In the last issue of THSJ, we revealed statistics showing most women have their first cosmetic procedure by 21 years of age. With cases of BDD on the rise, Marie Shoulder from Bevan Brittan explains why it’s important to ensure that patients have realistic expectations on the outcome of their cosmetic surgery.
Around 2% of the population suffer from Body Dysmorphic Disorder (BDD). The disorder can range in severity but it is generally characterised by the sufferer being overly obsessive about their appearance, and in particular one aspect of their appearance which to others may seem trivial or non-existent.
A recent study by the Institute of Education at the University of London commissioned by the Department of Health revealed that those who have underlying psychological issues such as depression and BDD are more likely to have cosmetic surgery. The caution lies however in the fact that a psychological condition can actually worsen rather than improve following cosmetic surgery. In a case with a patient who has BDD for example they can undergo several cosmetic surgery procedures whilst becoming increasingly unhappy with their appearance, which can often result in depression, agoraphobia and social isolation.
This impact could add thousands to the potential value of any damages claim, certainly if a loss of earnings claim were to be advanced along with a claim for treatment such as Cognitive Behavioural Therapy. The current JC Guidelines value general damages for psychiatric and psychological damage up to £82,750 at the top end of the bracket where the impact of the disorder can affect the injured person’s ability to cope with life and work and on the injured person’s relationships with family, friends and those with whom he or she comes into contact and the prospects for recovery are poor.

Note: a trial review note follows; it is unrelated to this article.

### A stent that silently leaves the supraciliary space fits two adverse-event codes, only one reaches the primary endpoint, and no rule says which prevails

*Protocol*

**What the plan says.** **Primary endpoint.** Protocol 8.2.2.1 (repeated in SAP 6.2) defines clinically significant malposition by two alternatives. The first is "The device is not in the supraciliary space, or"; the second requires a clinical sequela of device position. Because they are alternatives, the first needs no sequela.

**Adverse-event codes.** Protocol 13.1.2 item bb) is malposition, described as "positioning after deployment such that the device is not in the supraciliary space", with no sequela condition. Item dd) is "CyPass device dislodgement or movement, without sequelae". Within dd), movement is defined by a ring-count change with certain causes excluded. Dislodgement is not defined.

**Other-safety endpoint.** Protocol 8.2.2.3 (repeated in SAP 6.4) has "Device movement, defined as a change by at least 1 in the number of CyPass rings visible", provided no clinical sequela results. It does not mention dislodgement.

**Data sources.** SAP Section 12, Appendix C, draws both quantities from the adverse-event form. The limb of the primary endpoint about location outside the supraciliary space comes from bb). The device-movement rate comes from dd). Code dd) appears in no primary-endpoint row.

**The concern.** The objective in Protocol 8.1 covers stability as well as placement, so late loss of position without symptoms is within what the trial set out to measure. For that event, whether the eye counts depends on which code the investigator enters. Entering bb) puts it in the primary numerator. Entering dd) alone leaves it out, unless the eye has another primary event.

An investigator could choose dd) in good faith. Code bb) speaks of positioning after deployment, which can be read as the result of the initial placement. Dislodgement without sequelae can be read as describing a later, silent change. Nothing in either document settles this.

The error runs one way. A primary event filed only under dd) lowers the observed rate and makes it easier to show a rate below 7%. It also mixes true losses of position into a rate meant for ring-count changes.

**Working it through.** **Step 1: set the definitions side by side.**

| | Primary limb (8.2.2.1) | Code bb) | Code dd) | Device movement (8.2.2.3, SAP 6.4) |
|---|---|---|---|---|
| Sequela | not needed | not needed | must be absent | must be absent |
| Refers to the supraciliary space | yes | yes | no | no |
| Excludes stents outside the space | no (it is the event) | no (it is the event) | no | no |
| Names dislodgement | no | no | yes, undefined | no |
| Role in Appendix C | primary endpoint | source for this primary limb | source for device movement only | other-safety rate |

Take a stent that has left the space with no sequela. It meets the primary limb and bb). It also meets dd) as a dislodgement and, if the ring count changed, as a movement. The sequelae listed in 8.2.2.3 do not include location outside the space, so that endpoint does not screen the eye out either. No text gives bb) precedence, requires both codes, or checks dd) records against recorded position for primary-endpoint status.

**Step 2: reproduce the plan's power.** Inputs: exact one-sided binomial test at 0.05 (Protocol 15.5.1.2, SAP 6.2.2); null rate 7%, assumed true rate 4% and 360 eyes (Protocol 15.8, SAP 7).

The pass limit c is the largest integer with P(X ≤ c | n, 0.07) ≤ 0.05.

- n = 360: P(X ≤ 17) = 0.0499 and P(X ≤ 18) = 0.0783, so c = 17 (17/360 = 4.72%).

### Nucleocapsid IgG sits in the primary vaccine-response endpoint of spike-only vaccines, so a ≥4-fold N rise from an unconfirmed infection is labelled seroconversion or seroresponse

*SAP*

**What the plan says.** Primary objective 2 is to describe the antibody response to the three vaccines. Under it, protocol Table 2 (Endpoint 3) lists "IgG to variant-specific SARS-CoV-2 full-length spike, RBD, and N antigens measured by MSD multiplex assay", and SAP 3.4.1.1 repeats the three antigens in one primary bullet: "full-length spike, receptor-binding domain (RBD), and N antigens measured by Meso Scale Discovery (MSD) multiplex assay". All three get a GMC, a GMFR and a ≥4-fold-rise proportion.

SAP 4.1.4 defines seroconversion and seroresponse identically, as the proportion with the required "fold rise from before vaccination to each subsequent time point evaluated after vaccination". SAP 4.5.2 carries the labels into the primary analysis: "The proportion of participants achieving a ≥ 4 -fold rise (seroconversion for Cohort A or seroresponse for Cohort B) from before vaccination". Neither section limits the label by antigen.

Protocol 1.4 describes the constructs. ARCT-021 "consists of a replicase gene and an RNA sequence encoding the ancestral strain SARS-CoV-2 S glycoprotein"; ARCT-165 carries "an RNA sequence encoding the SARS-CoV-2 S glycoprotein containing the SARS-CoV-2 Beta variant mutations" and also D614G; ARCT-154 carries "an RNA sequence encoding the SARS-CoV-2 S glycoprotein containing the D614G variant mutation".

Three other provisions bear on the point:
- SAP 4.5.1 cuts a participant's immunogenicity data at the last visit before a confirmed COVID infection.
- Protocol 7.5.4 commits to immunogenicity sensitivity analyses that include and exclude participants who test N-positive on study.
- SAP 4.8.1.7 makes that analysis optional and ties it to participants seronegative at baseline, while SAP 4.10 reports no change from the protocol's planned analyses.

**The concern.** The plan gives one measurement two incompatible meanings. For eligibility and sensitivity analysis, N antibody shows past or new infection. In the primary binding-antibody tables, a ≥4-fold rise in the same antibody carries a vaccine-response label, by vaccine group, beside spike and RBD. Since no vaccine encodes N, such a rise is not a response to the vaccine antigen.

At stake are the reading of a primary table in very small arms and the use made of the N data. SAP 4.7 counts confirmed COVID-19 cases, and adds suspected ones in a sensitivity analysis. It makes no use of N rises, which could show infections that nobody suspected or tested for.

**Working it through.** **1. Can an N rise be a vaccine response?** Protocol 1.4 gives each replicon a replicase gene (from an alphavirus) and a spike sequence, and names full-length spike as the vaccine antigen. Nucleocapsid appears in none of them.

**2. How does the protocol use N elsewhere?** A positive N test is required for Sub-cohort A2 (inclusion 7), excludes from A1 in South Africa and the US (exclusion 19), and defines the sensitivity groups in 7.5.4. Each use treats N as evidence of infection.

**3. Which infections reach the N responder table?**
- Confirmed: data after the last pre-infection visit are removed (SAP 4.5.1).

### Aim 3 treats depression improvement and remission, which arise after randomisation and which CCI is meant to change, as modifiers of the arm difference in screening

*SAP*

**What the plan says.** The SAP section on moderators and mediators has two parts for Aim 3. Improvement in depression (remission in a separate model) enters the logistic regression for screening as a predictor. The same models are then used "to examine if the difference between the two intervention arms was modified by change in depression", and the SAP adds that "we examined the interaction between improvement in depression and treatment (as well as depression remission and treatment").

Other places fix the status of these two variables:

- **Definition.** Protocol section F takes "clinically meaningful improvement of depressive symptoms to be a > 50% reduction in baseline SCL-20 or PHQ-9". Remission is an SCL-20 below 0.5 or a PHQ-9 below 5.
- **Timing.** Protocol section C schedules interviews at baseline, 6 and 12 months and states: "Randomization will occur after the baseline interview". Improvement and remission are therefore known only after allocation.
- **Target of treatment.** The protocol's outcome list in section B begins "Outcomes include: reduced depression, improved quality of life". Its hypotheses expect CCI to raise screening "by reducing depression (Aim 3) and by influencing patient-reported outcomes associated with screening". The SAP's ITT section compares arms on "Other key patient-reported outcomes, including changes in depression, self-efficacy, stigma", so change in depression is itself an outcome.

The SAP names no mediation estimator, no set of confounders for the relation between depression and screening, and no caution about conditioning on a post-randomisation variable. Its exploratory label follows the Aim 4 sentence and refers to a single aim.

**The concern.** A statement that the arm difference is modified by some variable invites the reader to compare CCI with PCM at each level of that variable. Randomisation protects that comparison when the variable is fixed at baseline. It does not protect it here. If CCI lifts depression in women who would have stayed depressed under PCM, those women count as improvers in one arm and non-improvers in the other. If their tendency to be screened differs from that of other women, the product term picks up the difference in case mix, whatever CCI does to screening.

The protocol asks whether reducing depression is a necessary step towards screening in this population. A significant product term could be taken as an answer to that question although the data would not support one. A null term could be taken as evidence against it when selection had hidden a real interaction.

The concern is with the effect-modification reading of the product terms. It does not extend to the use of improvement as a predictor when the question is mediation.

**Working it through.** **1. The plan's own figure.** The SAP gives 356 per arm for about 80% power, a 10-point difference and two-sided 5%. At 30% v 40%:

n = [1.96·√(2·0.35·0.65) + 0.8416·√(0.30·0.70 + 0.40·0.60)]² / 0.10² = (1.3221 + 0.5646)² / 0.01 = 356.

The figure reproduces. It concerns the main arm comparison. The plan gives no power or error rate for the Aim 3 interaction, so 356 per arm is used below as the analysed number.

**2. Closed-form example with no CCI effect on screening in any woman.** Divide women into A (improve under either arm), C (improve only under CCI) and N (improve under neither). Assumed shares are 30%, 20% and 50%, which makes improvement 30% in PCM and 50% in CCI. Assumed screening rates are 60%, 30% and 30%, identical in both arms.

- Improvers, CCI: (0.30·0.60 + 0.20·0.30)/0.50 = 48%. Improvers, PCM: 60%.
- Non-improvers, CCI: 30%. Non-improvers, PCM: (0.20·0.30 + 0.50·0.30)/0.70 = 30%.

So, how well do practitioners know their patients? In most cases, patients undergoing cosmetic surgery do so without referral from their GP. It is therefore extremely important that a thorough discussion takes place to identify the reasons why a patient is seeking to undergo surgery. If there is any suspicion that a practitioner is dealing with an at-risk patient, they must question whether the treatment is appropriate at all. A patient with BDD is unlikely to accept they have a mental disorder at all because to them their cosmetic flaws are very real so obtaining informed consent is fraught with difficulty.
The IHAS “Good Medical Practice in Cosmetic Surgery” Guidelines state that the patient must be asked to give consent to inform their GP of any planned surgery. A GP may be able to provide important information about the patient and so if the patient refuses to give consent to contact their GP this should instantly raise suspicion. So, if a practitioner decides to proceed, the patient must be made aware of the implications of not informing his/her GP and should be asked to sign a disclaimer to that effect.
It is an unnecessary risk to provide invasive cosmetic surgery without information about the patient’s medical history and every effort should be made to obtain confirmation from their GP that there is no known medical reason not to operate.
Although not mandatory, there are psychological screening processes available which are designed to provide a more thorough investigation into the patients reasoning for wanting cosmetic surgery. These screening processes can offer a strong indication of whether or not surgery is the appropriate choice for a patient before they go ahead.
The consultation that a patient has with his/her surgeon is a very important part of the cosmetic surgery process and should never be underestimated. Body Dysmorphic Disorder is a significant mental disorder which causes great distress to sufferers.
However, it also creates particular problems for cosmetic surgery practitioners with a higher risk of claims and potentially large awards of damages if an existing condition is exacerbated by the very surgery that was undertaken to make the patient feel better about themselves.